"It is our hope that the approval of the Pfizer-BioNTech vaccine will help build people's confidence that the vaccine is truly safe and that it truly works," Dillaha said.
The number of individuals age 12 and over partially immunized fell by 1,178 on Monday to a total of 350,263, or 13.7% of that group. A message left for Katie White, the Health Department's deputy director of health communications, seeking an explanation for the fall was not returned as of late Monday.
Children under 12 can't be immunized under current federal authorization.
The number of individuals fully immunized increased by 3,309 to a total of 1,165,943, or 45.6% of that age range.
There were 70,778 vaccine doses administered in the past seven days, 4,655 fewer than the prior week, when a total of 75,433 doses were administered.
The Health Department does not base its percentage vaccinated on the state's total population, but on the total population of those 12 and older, which the department said is 2,557,248.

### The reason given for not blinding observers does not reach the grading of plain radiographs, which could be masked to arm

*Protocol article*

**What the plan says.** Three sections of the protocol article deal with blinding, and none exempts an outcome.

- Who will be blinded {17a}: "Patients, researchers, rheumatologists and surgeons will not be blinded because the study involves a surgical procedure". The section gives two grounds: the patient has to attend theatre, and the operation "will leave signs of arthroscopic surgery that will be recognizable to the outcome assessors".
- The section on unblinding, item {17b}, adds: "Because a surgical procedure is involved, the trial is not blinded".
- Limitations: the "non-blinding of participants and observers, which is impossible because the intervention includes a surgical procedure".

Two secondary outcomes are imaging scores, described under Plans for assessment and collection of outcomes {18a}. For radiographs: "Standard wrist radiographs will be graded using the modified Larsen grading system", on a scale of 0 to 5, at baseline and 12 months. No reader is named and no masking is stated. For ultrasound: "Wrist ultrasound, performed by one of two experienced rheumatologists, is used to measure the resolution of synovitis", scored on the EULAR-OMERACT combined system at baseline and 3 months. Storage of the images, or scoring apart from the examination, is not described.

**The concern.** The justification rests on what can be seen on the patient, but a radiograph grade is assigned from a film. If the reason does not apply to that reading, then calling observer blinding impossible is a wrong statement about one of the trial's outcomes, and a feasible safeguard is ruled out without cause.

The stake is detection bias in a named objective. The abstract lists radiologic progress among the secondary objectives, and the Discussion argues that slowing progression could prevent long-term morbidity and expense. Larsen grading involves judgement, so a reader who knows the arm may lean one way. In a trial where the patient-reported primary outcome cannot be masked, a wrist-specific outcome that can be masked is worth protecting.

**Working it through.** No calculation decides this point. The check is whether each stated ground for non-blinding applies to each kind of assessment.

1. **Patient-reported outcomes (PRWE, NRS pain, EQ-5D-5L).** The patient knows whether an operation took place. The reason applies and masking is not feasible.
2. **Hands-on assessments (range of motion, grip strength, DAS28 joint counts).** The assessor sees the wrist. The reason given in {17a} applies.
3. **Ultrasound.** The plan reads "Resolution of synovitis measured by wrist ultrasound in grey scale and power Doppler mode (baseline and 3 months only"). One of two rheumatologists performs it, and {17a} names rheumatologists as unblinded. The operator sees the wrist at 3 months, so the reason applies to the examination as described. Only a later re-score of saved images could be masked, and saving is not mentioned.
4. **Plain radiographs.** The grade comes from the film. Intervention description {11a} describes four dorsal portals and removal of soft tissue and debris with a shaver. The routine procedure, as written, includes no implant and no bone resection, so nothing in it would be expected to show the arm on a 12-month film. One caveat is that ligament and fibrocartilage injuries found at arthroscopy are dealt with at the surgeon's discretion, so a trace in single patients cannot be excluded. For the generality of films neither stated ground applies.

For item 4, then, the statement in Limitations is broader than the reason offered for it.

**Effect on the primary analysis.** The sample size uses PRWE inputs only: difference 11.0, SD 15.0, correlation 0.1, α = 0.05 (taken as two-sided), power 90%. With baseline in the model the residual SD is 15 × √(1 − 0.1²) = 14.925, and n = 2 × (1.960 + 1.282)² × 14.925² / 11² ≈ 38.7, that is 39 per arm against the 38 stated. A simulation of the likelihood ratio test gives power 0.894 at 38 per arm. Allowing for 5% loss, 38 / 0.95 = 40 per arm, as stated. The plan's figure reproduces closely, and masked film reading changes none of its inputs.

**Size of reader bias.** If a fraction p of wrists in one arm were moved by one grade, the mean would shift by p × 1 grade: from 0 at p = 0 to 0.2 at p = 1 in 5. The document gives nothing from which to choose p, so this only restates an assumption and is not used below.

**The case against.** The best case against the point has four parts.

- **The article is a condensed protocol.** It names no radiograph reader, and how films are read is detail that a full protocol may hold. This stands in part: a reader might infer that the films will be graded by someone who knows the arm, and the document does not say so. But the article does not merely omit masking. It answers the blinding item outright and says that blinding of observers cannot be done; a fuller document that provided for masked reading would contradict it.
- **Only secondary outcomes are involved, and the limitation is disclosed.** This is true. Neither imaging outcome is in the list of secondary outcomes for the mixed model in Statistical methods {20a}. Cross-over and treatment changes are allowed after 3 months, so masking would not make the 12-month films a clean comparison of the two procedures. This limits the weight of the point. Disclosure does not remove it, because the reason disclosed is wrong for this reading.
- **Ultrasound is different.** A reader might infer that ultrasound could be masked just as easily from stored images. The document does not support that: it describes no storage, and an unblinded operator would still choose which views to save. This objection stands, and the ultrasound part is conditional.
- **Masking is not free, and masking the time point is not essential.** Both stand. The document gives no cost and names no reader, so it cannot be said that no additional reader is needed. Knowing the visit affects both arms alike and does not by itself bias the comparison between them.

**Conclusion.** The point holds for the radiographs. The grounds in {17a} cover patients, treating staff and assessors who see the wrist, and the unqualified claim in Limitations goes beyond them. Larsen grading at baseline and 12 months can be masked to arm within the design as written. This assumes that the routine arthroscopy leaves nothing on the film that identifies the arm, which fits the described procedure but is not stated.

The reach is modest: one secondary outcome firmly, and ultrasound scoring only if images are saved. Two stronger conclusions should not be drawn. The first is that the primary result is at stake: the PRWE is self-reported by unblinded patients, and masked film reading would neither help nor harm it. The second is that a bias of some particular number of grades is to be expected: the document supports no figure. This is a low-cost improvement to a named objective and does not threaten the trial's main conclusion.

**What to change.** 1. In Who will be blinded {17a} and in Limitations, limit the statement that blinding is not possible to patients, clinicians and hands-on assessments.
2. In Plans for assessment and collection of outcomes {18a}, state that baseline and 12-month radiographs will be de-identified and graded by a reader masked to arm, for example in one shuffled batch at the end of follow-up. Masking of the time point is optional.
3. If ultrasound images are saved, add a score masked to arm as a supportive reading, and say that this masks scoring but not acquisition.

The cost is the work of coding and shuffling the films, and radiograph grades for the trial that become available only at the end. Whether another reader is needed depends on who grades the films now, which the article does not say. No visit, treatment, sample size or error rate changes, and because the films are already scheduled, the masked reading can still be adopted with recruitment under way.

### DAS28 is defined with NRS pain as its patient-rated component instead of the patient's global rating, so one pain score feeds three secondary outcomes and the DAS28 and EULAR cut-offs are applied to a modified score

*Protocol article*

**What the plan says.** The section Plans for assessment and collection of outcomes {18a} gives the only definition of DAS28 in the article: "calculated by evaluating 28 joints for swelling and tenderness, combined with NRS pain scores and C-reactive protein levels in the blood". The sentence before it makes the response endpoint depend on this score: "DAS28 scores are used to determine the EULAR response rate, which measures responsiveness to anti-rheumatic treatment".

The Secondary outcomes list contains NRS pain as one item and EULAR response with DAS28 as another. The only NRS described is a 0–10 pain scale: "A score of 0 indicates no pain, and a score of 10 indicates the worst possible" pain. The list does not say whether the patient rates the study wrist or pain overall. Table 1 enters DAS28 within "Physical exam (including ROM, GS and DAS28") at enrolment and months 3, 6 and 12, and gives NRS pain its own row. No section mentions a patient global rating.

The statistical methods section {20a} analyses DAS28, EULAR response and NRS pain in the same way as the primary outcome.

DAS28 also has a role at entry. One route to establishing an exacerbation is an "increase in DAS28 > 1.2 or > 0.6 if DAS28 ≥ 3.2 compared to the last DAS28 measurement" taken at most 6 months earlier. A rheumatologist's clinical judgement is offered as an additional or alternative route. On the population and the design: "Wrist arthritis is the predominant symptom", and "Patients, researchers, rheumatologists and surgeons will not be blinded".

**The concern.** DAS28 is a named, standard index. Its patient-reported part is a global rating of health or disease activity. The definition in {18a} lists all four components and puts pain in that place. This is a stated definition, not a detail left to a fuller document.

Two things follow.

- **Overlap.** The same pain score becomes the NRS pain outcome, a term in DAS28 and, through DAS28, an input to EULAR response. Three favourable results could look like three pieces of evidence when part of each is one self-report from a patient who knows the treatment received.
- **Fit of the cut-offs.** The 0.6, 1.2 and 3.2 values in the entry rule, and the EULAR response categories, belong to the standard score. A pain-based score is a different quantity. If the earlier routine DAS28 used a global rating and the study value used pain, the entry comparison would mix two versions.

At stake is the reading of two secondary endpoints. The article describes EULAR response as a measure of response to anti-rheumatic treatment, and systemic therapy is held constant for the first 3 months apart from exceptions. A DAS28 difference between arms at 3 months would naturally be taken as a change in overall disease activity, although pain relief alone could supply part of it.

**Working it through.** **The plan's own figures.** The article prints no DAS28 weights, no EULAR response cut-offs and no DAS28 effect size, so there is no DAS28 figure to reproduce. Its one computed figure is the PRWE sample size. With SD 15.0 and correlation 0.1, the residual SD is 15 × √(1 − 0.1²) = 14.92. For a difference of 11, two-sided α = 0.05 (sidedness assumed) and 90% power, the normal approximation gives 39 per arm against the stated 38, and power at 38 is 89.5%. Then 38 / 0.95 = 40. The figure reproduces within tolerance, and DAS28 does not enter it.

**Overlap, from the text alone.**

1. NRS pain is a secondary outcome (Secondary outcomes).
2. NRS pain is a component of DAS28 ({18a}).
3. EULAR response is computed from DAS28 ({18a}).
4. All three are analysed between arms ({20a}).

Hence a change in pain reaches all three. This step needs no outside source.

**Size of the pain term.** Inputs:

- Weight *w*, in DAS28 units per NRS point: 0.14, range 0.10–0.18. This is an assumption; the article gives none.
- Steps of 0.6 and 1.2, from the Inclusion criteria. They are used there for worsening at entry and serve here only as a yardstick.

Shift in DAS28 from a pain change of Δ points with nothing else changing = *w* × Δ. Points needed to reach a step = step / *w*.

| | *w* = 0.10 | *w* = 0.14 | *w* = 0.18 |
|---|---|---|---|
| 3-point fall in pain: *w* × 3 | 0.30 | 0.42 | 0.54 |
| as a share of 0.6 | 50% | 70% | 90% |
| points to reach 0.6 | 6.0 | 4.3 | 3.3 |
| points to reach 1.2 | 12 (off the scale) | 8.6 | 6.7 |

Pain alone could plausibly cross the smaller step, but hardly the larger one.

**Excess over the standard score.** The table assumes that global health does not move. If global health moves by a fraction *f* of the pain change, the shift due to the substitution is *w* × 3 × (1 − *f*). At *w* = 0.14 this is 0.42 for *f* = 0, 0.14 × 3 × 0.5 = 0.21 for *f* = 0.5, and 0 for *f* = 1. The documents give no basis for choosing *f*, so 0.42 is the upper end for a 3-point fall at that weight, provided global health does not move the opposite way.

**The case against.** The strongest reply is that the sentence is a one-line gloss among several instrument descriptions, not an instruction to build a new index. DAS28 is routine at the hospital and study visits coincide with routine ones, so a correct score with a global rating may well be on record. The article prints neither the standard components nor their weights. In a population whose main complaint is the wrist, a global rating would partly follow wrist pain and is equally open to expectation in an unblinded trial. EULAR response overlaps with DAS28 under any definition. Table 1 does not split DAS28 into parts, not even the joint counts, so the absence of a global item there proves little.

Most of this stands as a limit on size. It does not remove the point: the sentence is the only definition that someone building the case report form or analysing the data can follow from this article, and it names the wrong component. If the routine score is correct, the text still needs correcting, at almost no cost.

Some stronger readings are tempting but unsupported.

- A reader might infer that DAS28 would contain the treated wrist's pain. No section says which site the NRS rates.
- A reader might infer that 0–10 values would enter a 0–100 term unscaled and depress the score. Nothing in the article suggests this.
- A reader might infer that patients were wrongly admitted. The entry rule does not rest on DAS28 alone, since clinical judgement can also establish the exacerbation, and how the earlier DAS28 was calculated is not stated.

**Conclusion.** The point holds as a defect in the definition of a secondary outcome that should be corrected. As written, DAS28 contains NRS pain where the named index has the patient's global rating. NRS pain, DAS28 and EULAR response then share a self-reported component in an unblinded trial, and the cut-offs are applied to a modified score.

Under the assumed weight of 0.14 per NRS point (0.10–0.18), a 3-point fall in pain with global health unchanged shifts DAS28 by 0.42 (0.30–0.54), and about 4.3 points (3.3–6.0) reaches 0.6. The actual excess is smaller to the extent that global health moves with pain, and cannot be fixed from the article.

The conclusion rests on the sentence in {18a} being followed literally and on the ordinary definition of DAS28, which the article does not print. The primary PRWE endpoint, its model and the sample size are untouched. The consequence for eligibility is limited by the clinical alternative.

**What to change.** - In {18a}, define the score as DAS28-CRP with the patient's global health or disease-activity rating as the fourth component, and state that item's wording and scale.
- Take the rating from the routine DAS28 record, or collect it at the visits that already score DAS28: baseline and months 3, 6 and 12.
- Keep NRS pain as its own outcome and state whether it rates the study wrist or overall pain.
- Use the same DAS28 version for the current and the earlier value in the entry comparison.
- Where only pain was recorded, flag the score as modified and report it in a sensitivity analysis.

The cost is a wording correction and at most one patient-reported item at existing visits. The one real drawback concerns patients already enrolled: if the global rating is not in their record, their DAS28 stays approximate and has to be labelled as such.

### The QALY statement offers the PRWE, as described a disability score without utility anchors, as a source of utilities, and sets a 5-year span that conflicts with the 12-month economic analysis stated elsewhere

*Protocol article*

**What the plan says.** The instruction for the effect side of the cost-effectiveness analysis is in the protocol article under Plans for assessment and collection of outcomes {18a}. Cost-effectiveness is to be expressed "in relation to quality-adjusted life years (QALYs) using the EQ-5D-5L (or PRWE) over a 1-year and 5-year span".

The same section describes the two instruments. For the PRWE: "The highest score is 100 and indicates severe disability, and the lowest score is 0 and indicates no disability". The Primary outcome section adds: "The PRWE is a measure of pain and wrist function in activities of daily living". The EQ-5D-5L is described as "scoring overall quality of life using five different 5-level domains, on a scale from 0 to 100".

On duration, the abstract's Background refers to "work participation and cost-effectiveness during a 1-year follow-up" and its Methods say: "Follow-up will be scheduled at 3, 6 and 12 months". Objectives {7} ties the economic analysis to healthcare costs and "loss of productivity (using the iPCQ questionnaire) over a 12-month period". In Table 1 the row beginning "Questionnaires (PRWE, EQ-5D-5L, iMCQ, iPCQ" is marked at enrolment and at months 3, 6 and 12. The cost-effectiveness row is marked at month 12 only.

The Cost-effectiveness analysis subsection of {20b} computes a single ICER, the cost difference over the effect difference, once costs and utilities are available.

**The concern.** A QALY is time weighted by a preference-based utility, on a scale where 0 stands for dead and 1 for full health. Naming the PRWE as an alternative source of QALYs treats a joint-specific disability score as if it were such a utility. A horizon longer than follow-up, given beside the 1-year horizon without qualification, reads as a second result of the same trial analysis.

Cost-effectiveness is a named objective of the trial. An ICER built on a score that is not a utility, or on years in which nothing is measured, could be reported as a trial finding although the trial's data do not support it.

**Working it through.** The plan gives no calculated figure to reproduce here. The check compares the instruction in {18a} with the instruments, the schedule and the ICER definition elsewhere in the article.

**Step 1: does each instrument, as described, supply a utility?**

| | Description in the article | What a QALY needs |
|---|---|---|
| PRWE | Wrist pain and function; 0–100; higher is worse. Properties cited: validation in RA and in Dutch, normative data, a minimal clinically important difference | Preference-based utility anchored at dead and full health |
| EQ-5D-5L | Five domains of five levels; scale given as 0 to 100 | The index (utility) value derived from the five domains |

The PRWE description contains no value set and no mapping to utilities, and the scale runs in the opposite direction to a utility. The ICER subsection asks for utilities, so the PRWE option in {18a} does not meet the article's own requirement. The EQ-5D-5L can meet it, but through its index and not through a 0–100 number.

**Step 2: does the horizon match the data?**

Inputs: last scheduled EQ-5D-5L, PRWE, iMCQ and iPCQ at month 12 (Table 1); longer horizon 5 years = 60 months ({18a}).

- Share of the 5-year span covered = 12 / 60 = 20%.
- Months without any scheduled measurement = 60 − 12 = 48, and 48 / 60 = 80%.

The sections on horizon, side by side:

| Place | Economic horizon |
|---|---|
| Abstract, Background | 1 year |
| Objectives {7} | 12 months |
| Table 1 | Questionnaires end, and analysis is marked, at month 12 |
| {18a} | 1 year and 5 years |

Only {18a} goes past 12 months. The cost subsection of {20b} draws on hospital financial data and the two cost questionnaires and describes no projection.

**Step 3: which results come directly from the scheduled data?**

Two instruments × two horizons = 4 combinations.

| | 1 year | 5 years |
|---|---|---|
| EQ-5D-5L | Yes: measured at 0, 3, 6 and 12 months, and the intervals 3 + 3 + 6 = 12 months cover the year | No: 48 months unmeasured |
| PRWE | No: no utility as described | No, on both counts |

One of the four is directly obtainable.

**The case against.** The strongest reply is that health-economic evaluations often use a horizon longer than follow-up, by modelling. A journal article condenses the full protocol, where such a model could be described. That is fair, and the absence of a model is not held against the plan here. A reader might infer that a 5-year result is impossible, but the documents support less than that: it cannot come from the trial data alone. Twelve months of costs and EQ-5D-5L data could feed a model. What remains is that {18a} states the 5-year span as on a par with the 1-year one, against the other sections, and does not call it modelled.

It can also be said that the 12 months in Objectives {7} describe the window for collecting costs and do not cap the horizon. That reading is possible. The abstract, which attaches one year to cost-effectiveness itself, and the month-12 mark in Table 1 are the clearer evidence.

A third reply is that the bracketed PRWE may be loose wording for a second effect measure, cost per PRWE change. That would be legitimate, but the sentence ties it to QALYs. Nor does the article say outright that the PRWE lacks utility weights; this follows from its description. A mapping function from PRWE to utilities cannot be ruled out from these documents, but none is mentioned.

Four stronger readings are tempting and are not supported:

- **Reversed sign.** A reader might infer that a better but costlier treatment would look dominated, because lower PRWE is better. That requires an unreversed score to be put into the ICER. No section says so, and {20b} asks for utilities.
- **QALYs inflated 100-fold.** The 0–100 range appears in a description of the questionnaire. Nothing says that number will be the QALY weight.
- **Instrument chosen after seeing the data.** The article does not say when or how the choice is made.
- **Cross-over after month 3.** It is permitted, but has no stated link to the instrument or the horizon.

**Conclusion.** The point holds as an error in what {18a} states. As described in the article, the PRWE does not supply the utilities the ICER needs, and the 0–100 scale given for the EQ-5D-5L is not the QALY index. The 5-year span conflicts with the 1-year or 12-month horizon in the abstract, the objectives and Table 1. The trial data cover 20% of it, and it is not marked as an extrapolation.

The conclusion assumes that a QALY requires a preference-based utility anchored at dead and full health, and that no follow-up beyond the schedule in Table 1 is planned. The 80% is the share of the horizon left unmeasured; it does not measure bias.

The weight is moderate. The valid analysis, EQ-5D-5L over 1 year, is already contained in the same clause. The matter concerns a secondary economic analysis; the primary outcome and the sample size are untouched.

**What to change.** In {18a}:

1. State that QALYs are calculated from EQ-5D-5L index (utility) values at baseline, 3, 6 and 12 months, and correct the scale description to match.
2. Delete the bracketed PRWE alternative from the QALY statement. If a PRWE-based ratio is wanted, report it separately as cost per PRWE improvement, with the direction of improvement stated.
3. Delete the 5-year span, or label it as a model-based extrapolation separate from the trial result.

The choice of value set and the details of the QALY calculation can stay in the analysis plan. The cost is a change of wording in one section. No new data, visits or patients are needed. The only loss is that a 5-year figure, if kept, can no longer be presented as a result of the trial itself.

Pharmacists in the state are now offering monoclonal antibodies treatments on site, an initiative that has been in the planning stages for the past three months, John Vinson, CEO of the Arkansas Pharmacists Association, said Monday.
Monoclonal antibodies are man-made proteins that act like human antibodies in the immune system that can specifically target a certain antigen. The treatment -- which has been used to treat covid-19 since the beginning of the pandemic -- has typically been administered in the hospital intravenously.
The antibodies treatment is now available through a subcutaneous injection, making it more widely available.
The state's nursing homes just last week started administering the monoclonal antibodies in both an injectable and intravenous form for symptomatic covid-19 patients.
Recruiting pharmacies to offer the treatment extends the reach of therapy to both metro and rural areas of the state, Vinson said.
"It's just like the vaccines; the more locations that you have in community settings, the more likely they are to get the treatment," Vinson said. "It's therapeutic and a preventative measure."
The antibodies treatment reduces the need for hospitalization of covid-19 patients by 70%, White said.